Mix 2: Pop and Rock
1. “Growing Mould” – Ha the Unclear. I’m a big fan of yelpy vocalists that can find a foil for their tones. Ha the Unclear’s eccentric mix of throw-back pop crossed with mid -’00s indie-pop is a perfect fusion of instrument and voice.
2. “Repetition” – Kobadelta. If you’re a fan of the Doors or any band that has tried to emulate the Doors, you’ll be interested in Kobadelta’s bass-heavy psych-rock with a baritone vocalist and spot-on production. Check that sweet half-time breakdown.
3. “Coulda Been” – Sallie Ford. Get back to your ’60s and ’70s rock roots. Nod at your Grace Slick poster. Remember that the congas are a legitimate instrument. You’re fully ready to get sassed by Ms. Ford in this impressively rhythmic and cool track.
4. “Cellophane” – Adventure Set. Some synth-pop is really indie-pop with a synth. I actually think that Adventure Set wrote every part of this song except the vocals on synths. It’s simultaneously nostalgic and futuristic, wistful and giddy.
5. “Flederlaus” – Magnetfisch. Instrumental synth-pop? Why not? With its chirpy synth line and sassy guitar solo, this particular track feels like it should be the soundtrack to an old-school platformer video game. Sonic the Hedgehog was awesome, y’all.
6. “Adam’s Head” – Adam Rich. This bluesy, goofy, fun track closes Rich’s new album Streetlight Smile.
I love Kickstarter, and I hope to devote many more DIY Ditties to the joys and pains of Kickstarter. However, this time I’d like to briefly note a couple things before I head out for the weekend.
Adam Rich’s Kickstarter to fund a re-release of his mid-90s debut album, which was set for the small sum of $125, has just under two days left of funding. In a world where million-dollar Kickstarter takes are possible, it’s refreshing to see someone fund a little project. Chipping in 5 bucks here goes a loooooooong way.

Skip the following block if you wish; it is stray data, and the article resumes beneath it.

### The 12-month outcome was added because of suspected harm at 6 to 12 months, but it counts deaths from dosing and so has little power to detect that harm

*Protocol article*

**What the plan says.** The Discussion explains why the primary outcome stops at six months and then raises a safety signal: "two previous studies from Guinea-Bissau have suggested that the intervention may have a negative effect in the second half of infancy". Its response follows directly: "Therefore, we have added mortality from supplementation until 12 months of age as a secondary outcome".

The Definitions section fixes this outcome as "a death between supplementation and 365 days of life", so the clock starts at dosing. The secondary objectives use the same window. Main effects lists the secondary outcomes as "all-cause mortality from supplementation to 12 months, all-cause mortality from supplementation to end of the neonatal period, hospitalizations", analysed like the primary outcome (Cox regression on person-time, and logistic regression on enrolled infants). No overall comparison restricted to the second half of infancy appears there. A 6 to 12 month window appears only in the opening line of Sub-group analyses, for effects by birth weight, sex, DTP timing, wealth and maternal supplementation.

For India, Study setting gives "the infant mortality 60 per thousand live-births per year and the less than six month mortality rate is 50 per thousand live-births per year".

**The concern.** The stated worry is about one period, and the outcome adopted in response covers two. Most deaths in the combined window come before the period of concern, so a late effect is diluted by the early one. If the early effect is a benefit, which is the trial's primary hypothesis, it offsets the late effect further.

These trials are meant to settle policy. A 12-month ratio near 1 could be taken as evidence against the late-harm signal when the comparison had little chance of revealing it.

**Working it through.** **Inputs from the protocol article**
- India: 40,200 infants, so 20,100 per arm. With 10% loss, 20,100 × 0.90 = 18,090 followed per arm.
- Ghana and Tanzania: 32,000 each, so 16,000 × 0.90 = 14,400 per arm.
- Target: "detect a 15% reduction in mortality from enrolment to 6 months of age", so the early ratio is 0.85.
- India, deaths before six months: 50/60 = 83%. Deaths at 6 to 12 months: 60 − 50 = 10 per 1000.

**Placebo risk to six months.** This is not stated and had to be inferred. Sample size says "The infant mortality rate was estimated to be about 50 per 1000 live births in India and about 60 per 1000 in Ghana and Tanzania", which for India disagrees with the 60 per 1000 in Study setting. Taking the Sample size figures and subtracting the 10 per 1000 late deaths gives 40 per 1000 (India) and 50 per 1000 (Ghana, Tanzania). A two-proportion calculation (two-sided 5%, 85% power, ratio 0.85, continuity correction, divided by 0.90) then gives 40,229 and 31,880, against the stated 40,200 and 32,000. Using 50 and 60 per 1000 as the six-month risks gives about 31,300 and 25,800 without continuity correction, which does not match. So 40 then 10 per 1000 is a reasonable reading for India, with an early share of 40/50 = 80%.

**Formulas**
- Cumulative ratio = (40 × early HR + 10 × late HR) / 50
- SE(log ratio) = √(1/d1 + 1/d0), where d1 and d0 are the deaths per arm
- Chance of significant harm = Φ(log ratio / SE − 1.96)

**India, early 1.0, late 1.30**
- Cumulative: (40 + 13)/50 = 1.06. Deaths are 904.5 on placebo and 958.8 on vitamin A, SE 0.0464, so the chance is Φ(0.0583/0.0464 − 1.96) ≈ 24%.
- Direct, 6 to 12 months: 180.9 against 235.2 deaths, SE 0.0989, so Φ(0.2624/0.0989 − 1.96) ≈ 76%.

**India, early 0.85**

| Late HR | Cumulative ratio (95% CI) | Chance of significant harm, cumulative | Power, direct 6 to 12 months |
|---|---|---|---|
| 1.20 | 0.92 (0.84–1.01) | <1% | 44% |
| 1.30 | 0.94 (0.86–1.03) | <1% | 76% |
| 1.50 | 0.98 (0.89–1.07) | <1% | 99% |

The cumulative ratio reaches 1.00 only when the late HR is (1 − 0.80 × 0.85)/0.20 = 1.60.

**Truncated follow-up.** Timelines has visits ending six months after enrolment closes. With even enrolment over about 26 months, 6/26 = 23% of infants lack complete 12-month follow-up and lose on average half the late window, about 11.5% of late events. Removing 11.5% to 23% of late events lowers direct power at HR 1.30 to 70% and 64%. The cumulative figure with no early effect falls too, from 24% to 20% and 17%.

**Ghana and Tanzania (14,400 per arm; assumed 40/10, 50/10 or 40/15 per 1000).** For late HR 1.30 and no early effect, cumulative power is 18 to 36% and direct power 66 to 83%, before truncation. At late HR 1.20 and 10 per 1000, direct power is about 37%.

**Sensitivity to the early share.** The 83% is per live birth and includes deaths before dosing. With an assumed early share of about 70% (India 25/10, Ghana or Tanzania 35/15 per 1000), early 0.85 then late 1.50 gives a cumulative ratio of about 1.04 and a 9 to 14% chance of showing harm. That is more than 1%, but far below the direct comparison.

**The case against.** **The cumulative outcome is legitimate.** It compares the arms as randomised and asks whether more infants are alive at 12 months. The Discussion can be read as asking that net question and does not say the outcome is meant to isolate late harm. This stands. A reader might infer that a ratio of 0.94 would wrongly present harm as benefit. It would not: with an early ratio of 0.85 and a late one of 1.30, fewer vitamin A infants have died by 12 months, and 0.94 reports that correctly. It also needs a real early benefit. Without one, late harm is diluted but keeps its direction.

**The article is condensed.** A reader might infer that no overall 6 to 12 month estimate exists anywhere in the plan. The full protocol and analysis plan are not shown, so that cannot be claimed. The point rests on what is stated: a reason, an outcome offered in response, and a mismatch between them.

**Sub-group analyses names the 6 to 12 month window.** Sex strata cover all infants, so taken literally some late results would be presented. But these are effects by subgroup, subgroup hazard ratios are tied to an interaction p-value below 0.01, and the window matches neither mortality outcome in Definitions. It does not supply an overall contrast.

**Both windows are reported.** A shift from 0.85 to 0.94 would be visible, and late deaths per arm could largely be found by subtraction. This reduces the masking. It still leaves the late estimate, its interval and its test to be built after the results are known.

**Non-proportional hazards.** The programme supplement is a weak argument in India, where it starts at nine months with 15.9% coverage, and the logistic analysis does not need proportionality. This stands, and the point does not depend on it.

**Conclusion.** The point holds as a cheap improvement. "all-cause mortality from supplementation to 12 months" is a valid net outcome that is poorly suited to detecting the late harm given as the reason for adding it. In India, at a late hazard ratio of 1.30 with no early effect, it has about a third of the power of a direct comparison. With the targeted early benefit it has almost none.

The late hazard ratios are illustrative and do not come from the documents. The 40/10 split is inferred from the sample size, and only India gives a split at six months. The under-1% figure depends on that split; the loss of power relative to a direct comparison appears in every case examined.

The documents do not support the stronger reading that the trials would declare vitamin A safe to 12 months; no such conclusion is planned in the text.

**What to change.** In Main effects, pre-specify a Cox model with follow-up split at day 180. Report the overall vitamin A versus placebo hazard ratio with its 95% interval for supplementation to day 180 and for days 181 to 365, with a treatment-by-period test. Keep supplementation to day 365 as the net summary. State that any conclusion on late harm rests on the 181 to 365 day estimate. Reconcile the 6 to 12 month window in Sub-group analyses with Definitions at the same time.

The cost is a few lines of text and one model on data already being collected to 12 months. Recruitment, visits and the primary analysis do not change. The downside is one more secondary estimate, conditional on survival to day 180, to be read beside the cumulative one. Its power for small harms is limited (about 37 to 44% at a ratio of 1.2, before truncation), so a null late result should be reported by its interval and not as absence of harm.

The Musicians’ Desk Reference, which I have sung the praises of before, is doing a Kickstarter to re-launch their product. It’s an excellent product that helps bands make careers; it’s the best resource I’ve yet found. It has my highest recommendation.
Here’s my favorite “how to run a Kickstarter” article. It’s the longest that I’ve found and the best, in my opinion; I recommend it to every person considering running a Kickstarter project.
Finally, here’s a piece from Medium talking about why you might choose to cancel your Kickstarter. I don’t agree with everything in this piece (I think you should always run Kickstarters to completion, because you could get a pop at the end that pushes you over the hump), but this is something that people should think about in terms of goal-setting and overall project planning.
I don’t like the blues. I’ve tried many times to appreciate the genre, and I just find myself wanting to skip on to something else. Two of my cooler friends decided that someday I might like it if I keep listening to music. I felt this was sort of like them saying, “We’ll tell you when you’re older.” Sadz.
So I was naturally a bit apprehensive when I popped in the self-titled debut disc from The Flavor. I’ve reviewed other projects from musicians in this band, and I like to follow the musicians I cover. But my cringe was not necessary. The Flavor makes blues that are appealing to non-blues fans. I would guess that blues purists would have other comments, but from a pop music standpoint, The Flavor is way entertaining.